by U.S. Senator Mike Crapo
As summer turns to fall and many across Idaho prepare for annual hunting trips, I am reminded of outdoor recreation’s important role in our lives and communities.
In experiencing the outdoors and observing our natural surroundings, we gain a better understanding of the complexities of our beautiful world. Spending time enjoying the outdoors also provides an opportunity to reset from the jumble of everyday life. I grew up camping, hunting and fishing—a tradition I shared with my children and continue to enjoy today. Time spent watching the sun set below the mountains, fishing on a river and scouting out the right hunting spot are among some of the joys of life.
In Idaho, we are blessed with some of the best natural surroundings in the world. Idaho’s abundant wildlife, forests, rivers and lakes provide unparalleled recreational opportunities. We do not have to walk or drive far from any of our communities to benefit from the outdoors. Families enjoying the outdoors together through hunting, fishing and other outdoor recreation help instill recognition of the important role of our natural resources, environment and wildlife to our quality of life.
There is no doubt we must take care of what we have in order to ensure that we can continue to benefit from it in the years ahead. Sportsmen and women are among those who are at the forefront of funding conservation efforts for fish, wildlife and habitat. Hunters, fishermen and their outdoor recreation dollars help pay for wildlife management, which produces abundant and healthy wildlife populations.
In addition to the value of outdoor recreation to individuals and families, recreational opportunities also help support our economy and local communities. According to the U.S. Fish and Wildlife Service’s 2011 national survey of fishing, hunting and wildlife-associated recreation, 838,000 Idaho residents and nonresidents 16 years old and older fished, hunted or wildlife-watched in Idaho. These sportsmen and women spent $1.6 billion on wildlife recreation in Idaho. This included $629 million on trip-related expenditures, $780 million on equipment expenditures and $173 million on licenses, contributions, land ownership and leasing and other items. The survey also indicates that over the 10-year period from 2001-2011, U.S. anglers’ expenditures in Idaho grew by more than $27 million, U.S. hunter expenditures increased more than $184 million, and expenditures by both Idaho and out-of-state wildlife watchers in Idaho increased by nearly 60 percent, or more than $351 million.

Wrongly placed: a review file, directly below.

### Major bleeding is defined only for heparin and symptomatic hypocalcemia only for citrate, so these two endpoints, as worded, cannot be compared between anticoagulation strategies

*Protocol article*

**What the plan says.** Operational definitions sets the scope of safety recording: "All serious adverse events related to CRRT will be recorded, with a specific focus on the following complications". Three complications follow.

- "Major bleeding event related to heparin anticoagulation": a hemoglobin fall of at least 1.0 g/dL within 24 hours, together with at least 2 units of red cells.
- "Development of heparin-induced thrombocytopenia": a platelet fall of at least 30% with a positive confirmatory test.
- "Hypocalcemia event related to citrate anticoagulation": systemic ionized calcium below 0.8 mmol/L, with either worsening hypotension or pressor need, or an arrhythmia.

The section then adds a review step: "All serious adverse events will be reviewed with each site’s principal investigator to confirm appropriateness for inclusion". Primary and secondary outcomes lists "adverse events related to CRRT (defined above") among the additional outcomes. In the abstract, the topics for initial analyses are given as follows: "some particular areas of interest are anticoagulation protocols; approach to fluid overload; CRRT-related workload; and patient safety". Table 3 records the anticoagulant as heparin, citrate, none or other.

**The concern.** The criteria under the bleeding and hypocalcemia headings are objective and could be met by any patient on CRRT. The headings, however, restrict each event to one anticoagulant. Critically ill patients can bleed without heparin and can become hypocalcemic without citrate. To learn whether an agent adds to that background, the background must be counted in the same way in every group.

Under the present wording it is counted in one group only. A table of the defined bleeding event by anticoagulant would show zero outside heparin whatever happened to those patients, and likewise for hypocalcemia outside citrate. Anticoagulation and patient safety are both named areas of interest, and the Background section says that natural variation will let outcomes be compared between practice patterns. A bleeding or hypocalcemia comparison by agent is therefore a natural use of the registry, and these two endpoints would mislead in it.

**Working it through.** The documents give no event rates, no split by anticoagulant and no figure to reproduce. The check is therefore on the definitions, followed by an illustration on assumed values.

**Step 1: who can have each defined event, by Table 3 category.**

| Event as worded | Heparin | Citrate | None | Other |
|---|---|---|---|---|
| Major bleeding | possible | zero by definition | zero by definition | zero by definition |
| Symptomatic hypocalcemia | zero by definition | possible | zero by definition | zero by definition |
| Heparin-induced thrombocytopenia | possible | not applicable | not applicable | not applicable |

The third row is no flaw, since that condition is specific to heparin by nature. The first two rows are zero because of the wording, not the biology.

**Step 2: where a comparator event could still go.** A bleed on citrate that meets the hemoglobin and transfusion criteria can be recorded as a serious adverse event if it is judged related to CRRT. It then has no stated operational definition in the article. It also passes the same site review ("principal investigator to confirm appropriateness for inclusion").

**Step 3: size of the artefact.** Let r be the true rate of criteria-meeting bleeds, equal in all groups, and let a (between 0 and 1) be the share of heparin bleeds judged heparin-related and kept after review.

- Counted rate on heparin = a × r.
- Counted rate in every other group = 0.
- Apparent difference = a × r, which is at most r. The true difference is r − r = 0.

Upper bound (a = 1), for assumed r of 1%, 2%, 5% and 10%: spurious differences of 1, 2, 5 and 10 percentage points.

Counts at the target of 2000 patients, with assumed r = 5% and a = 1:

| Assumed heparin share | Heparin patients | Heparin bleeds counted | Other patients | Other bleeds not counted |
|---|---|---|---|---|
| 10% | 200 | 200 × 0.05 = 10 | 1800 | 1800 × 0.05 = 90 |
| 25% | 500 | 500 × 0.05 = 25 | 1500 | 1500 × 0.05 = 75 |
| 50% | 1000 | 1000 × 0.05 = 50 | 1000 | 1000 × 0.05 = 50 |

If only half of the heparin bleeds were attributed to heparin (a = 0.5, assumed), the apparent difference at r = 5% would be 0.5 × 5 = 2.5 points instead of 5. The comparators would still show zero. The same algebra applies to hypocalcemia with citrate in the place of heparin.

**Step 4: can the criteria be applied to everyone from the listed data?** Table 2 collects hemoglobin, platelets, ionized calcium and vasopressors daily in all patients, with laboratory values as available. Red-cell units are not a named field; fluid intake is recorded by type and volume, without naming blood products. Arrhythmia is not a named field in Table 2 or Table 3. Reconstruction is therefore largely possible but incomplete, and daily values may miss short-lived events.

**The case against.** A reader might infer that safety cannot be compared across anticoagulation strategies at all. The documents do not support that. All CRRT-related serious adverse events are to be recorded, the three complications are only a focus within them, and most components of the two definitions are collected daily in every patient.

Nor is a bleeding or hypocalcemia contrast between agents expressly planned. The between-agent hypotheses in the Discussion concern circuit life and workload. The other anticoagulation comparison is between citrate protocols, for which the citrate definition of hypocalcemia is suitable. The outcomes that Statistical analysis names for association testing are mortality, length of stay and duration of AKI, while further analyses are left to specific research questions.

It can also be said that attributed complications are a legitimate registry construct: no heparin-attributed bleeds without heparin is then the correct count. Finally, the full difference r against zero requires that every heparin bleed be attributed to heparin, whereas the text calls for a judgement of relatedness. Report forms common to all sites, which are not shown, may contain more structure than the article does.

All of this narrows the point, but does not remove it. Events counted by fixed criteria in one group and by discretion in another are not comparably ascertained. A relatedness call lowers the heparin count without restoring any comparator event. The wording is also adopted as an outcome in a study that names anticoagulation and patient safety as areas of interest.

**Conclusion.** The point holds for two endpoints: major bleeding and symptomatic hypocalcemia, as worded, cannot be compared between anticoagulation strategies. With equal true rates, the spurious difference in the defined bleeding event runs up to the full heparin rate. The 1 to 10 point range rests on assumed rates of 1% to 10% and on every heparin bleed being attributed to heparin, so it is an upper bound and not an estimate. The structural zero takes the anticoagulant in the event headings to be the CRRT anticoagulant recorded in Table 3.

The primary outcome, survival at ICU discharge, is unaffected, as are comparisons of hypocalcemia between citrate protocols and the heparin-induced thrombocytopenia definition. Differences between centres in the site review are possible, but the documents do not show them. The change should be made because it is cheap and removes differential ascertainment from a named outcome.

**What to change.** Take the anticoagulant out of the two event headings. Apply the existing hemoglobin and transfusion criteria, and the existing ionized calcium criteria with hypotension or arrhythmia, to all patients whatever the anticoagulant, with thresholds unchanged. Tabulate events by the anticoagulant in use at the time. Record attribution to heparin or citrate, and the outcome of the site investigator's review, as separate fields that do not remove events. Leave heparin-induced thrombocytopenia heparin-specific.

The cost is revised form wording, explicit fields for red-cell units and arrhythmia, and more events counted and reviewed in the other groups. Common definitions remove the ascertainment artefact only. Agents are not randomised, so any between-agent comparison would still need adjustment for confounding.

To ensure that we can continue to benefit from our natural resources, I continue to support initiatives to ensure we have hunting, fishing and other recreation access. As a member and past co-chair of the Congressional Sportsmen’s Caucus, I also support efforts to advance solutions to concerns of sportsmen and women in the U.S. and recreation communities. This includes collaborative solutions to natural resource concerns, Endangered Species Act reform, conservation efforts and Second Amendment rights—rights that ensure our continued ability to hunt and fish and rights that have come under intense attack by those who would strip those important rights that must be secure.
I cannot recall ever regretting time spent outdoors. Whether it was exploring as a child or camping with my family on a recent vacation getaway, we benefit from taking time to enjoy our surroundings. We must take care of our natural resources and ensure continued access to recreational opportunities so that these resources continue to benefit our quality of life, the lives of future generations and our economy.
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